St. Louis fast food workers push for vote to raise minimum wage
St. Louis mayor, Lyda Krewson (center), supports the ballot initiatve to raise the city's minimum wage. | J. B. Forbes/AP

ST. LOUIS – Fast food and low-wage workers announced a plan Aug. 28 that would reverse the Missouri legislature’s decision to roll back the minimum wage from $10.00 to $7.70.

Elected officials, including St. Louis Mayor Lyda Krewson and St. Louis County Executive Steve Stenger, joined workers at a press conference to back a ballot initiative led by Raise Up Missouri. The group is collecting signatures to place a statewide $12-an-hour minimum wage initiative on the November 2018 ballot.

“Eric Greitens (the governor) and Jefferson City Republicans may be trying to cut our pay and rig the economy for big corporations, but we wont back down or stop for one second in our fight,” said Wanda Rogers, a McDonald’s worker and Fight for $15 member whose pay will drop from $10 to $7.70 an hour.

Missouri Governor Eric Greitens allowed the preemption bill to take effect as he signed his first budget into law June 30.

“More money in workers’ pockets means more money in businesses’ pockets. And that’s what drives the economy forward,” said Krewson. “I see the petitions here in hand, I’m going to be proud to be accepting, to be collecting signatures, and I think we’ll get it done.”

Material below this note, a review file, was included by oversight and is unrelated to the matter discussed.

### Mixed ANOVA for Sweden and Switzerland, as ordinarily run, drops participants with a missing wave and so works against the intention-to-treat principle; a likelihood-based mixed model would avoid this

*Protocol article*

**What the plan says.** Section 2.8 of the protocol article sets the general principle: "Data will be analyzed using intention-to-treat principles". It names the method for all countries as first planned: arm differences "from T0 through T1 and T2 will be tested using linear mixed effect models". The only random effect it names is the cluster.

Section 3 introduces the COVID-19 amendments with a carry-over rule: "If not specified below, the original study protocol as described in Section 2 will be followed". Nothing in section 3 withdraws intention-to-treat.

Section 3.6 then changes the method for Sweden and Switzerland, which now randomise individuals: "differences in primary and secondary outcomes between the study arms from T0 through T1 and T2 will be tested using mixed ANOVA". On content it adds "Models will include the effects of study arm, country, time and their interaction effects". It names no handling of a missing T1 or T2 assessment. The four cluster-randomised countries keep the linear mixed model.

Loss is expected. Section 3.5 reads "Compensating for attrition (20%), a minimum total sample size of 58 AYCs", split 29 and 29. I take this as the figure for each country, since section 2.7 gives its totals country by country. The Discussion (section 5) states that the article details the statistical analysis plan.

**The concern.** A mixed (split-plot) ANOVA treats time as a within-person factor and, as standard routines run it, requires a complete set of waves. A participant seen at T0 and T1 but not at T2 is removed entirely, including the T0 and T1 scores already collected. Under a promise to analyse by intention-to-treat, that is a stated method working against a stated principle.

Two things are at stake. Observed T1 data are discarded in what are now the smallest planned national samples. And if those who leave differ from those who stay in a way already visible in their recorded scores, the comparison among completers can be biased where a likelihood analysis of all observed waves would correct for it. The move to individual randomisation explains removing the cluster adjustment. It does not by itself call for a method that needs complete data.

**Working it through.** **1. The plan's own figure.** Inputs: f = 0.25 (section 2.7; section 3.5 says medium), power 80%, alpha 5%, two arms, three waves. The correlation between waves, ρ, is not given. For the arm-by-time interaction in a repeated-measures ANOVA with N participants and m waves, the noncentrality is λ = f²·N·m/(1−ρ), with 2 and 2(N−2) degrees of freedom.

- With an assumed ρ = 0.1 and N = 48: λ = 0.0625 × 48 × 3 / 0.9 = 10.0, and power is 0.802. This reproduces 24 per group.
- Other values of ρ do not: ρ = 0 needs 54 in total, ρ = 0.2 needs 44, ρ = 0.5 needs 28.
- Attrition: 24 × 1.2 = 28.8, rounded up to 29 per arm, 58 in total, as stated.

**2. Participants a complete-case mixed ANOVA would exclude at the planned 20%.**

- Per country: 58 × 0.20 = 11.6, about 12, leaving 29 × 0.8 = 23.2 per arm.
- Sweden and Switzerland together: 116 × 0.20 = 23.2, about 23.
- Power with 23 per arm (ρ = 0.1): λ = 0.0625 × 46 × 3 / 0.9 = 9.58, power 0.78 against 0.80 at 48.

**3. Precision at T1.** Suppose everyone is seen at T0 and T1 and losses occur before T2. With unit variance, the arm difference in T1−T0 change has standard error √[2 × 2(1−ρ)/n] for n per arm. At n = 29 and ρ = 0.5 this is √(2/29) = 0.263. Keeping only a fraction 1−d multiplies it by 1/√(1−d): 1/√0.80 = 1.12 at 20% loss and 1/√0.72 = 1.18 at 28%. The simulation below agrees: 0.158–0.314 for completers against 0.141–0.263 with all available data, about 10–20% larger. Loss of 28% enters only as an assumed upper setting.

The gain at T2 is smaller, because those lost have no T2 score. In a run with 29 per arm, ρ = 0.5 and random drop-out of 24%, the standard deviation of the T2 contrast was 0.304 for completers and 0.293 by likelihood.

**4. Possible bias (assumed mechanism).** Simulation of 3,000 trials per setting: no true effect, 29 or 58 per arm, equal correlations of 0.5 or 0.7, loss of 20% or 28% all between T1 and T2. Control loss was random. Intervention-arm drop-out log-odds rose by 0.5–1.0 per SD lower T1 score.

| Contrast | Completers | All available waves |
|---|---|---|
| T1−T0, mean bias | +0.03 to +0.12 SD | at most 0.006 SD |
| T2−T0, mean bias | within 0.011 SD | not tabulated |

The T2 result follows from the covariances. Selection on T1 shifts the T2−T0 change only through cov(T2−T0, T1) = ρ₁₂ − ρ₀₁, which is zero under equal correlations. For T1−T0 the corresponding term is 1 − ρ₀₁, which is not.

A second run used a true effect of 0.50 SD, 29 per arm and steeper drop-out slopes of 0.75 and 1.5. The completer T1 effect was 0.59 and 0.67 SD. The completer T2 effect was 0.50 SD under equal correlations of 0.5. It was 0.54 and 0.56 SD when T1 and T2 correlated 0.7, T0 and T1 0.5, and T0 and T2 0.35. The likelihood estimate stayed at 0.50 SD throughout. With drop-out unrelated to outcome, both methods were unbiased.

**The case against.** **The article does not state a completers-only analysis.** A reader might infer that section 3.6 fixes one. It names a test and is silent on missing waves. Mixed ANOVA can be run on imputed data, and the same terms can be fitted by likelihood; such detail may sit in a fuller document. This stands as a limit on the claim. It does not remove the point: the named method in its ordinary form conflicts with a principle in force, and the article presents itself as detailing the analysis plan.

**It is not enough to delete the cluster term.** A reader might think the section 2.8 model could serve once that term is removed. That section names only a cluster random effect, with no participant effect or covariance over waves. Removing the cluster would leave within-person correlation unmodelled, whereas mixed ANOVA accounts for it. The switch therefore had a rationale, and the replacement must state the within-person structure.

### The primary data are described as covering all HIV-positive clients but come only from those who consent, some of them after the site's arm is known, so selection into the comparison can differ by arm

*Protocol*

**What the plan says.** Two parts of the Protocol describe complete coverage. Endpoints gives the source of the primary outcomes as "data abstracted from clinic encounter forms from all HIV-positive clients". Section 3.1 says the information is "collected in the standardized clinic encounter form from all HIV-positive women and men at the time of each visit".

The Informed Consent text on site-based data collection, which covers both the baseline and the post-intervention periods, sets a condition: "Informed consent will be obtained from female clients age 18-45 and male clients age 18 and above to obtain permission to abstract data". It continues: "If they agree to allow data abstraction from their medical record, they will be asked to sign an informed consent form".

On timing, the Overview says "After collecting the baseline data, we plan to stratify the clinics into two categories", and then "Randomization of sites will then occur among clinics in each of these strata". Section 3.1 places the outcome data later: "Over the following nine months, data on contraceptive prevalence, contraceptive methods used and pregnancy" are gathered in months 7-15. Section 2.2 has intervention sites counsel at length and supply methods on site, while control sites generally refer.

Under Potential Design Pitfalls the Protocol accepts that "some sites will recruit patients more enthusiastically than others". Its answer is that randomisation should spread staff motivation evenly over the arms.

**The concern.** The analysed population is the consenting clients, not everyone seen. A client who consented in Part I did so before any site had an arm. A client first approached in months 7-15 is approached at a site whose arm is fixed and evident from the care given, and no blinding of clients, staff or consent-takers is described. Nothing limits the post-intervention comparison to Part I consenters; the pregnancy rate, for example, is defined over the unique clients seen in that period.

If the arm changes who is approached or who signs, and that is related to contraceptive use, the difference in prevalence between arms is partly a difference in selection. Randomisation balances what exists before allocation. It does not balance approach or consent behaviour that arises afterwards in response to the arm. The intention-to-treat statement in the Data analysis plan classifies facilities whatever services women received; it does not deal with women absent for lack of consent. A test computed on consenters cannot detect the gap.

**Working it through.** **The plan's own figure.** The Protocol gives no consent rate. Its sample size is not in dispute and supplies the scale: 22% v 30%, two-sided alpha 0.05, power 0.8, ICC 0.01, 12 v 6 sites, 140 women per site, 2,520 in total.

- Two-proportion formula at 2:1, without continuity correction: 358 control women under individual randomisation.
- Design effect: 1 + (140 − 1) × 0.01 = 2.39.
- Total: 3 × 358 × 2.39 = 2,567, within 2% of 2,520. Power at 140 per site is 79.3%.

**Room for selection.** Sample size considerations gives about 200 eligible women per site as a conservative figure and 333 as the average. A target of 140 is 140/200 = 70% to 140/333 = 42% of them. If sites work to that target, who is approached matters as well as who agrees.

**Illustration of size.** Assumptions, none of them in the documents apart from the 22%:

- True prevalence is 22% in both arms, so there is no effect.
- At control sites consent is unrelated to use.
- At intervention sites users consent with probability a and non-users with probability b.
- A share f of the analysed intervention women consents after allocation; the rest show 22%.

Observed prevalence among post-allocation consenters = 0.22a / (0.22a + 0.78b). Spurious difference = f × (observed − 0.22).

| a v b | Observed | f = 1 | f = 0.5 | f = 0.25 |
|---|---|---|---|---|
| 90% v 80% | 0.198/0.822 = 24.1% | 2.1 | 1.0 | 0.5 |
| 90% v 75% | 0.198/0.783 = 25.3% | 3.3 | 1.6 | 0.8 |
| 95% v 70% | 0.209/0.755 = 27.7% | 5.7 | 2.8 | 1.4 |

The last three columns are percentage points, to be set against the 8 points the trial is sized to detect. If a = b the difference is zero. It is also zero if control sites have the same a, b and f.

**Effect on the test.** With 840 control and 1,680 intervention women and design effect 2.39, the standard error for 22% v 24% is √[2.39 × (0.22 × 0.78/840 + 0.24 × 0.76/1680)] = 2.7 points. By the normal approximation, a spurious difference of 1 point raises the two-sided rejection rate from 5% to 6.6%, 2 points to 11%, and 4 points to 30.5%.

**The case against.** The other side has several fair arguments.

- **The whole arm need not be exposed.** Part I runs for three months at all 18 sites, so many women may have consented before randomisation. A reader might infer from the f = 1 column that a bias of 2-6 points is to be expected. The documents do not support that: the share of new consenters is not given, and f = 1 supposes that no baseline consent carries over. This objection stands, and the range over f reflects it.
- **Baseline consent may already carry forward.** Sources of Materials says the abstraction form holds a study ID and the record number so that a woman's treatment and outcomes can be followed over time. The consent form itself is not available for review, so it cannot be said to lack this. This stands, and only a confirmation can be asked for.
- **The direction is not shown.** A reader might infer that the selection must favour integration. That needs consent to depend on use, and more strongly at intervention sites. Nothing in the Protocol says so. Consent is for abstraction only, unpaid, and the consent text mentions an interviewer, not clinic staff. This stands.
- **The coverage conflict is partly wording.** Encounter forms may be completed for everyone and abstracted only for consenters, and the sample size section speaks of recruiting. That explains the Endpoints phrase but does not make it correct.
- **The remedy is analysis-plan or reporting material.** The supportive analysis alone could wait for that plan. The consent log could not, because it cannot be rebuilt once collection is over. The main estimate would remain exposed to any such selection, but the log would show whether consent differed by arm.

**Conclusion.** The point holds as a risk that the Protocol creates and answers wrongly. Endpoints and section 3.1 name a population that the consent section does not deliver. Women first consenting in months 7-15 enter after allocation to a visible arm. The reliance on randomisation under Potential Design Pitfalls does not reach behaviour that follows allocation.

For now, thousands of low-wage workers will lose the temporary raise they won after a two-year court battle.

Though the bill prevents the city from raising the minimum wage, it doesn’t stop local business from keeping the increase, and over 150 St. Louis employers have pledged to continue paying workers $10 an hour.

The ballot initiative would gradually raise the state minimum wage by 85 centers a year, until it reaches $12 in 2023.

Stenger explained that the ballot initiative takes business owners needs into account.

“It’s a measure that makes sense morally and economically,” said Stenger. “The incremental method by which the minimum age would steadily rise under this proposal … is fair to businesses because it allows them to plan for the future and adjust accordingly.”

Missouri Sen. Jamilah Nasheed, D-St.Louis, highlighted the other benefits of increasing the state minimum, including fewer Missourians receiving public assistance and reduction in crime.

“They’re willing to work. And they’re saying no, we will not pick up guns, we’ll pick up a hammer. We will not pick up guns, but we will flip that burger to put food on the table,” said Nasheed. “We must understand that the crime that exists in our community today is in direct correlation to what’s happening with low wages. Because people can’t make it on $7.70 an hour.”


CONTRIBUTOR

Al Neal
Al Neal

Al Neal is the St. Louis Bureau Chief, writing on politics, the courts and legal affairs.

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